Still, the waste is potentially dangerous. A 2007 Defense Nuclear Facilities Safety Board report spelled out the danger posed by the waste in Area G:  “Several postulated accidents involving these transuranic waste drums result in very high consequences because of their significant radioactive material inventory, the proximity of the storage area to the site boundary and the lack of robust engineered controls to mitigate or prevent these scenarios.”

According to Stanford and Sandoval, a long-term effort has been made to clear the area of combustible material. For example, the lab has cleared that area of combustible items such as wood pallets. So the materials stored in the area consist mainly of asphalt and metal drums, according to Stanford. He adds that if the fire had gotten closer to Area G, extra precautions would have been taken. Firefighters would have been called in to cover the structures with a fire retardant foam.

However, some experts think that the transuranic waste drums should be completely removed. For example, the 2007 report also stated of the waste in Area G that “the Board believes it would be prudent to either expeditiously develop a viable pathway for shipping these drums off-site or, if an acceptable approach cannot be implemented in a timely manner, then improvements to the storage area safety posture should be implemented on an urgent basis.”

Despite LANL’s fire safety precautions, Ahrends is not satisfied with the progress of the lab’s effort to remove the drums. She says that hundreds of millions of dollars were allocated by Congress to the lab to dispose of the waste, and “the fact that it wasn’t all gone after 11 years and having adequate funding is problematic because it threatened our well-being once again.”

Additionally, Ahrends says resources that were devoted to protecting Area G and the lab during the fire may have drawn scarce resources away from other areas that burned badly, such as area watersheds.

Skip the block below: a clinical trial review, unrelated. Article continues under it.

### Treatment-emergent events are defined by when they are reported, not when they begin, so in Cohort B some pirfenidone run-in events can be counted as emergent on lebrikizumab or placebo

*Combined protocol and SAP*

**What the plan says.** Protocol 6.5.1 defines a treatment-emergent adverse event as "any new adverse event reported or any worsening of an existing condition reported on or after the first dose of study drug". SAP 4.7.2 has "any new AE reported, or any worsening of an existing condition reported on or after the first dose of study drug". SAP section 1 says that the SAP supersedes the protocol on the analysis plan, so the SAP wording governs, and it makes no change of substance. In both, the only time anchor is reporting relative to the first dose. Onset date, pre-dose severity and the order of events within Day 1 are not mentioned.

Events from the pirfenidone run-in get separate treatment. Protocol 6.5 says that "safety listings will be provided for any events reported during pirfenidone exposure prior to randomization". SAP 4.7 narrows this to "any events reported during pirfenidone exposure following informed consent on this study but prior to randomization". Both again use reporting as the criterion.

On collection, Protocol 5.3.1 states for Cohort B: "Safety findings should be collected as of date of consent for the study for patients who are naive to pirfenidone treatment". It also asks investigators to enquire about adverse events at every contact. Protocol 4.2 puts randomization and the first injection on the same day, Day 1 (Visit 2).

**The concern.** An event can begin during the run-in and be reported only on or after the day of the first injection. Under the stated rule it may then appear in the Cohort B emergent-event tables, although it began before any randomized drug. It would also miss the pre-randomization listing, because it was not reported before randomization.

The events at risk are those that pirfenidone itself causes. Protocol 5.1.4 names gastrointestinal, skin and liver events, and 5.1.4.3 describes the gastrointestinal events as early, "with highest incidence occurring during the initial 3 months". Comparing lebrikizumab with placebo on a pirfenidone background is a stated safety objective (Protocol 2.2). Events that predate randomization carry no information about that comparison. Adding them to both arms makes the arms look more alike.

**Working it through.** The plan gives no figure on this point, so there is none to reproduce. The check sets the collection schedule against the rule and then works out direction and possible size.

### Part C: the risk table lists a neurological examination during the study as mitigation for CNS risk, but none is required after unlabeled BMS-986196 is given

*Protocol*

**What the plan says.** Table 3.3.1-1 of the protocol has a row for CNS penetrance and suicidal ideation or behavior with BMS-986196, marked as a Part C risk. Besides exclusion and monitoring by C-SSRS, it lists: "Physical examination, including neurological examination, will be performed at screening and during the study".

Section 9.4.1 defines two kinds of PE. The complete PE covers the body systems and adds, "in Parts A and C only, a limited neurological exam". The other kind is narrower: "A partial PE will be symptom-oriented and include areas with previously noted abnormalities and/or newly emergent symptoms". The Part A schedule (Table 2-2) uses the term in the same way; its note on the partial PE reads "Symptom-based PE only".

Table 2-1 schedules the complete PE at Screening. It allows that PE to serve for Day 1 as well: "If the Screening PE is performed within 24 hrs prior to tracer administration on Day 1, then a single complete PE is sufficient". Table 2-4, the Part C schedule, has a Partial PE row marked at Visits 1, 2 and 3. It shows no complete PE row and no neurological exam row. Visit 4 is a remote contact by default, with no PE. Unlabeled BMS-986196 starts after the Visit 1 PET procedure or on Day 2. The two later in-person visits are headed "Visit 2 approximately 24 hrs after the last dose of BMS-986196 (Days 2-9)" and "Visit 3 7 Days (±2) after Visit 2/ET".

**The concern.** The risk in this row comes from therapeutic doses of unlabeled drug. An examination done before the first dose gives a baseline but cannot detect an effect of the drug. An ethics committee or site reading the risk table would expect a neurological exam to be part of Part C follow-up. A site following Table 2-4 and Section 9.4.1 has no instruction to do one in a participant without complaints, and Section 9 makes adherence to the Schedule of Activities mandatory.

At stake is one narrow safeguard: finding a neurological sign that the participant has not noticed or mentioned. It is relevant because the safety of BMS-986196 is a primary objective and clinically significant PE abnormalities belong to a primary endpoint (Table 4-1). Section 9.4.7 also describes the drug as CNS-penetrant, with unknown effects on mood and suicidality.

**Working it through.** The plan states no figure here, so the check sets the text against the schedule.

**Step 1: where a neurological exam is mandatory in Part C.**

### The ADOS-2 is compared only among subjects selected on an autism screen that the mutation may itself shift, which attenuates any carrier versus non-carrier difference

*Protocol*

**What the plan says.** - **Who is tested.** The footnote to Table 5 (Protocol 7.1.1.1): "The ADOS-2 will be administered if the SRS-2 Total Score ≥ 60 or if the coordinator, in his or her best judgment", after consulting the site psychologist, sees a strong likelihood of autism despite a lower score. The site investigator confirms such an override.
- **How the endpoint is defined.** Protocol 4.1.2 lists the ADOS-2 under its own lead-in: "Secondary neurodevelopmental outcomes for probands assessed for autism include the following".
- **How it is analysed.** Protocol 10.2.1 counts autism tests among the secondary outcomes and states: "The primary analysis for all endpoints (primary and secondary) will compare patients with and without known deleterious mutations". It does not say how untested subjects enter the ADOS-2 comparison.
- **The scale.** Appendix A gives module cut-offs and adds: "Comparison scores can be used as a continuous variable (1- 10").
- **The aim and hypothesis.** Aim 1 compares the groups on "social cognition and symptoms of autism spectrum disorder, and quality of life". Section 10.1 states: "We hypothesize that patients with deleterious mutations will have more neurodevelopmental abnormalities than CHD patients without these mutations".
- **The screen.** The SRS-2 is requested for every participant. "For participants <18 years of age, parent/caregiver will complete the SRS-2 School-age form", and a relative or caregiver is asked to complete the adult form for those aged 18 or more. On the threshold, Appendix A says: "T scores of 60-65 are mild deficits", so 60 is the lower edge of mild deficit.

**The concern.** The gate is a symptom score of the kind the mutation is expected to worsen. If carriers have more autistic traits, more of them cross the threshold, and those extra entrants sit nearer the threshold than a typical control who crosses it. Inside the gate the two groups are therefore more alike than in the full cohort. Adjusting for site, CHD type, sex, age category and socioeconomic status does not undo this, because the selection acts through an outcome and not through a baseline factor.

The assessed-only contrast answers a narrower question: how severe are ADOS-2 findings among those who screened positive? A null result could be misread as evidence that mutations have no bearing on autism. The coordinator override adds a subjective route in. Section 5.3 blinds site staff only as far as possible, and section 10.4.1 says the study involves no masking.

LANL has received several critical reviews on its fire safety progress over the years. In 2009, the Department of Energy’s Inspector General Office found that firefighters were not receiving the necessary and required training for fighting fires at LANL, including facility-specific training.

Stanford says that there has been a big change since that report was released, however. Now, his group takes firefighters through enhanced facility walk-throughs so that they are familiar with unique hazards in each building and can learn how to better deal with the facilities if a fire comes through.

There has been an effort to change the mind-set of those in the facility so that they realize that wildfires are a fact of life in the area. “I certainly have the mind-set that we will have another fire,” says Stanford. “And I keep emphasizing that to people.”

Others think the risk has diminished now that everything has burned. He tells them, “We’ve still got a lot of fuel, and the potential for a fire happens very, very quickly.”

Stanford says the workforce is now more aware of the need to be prepared, and as a result, when it happens, “While people don’t like it, they don’t panic.”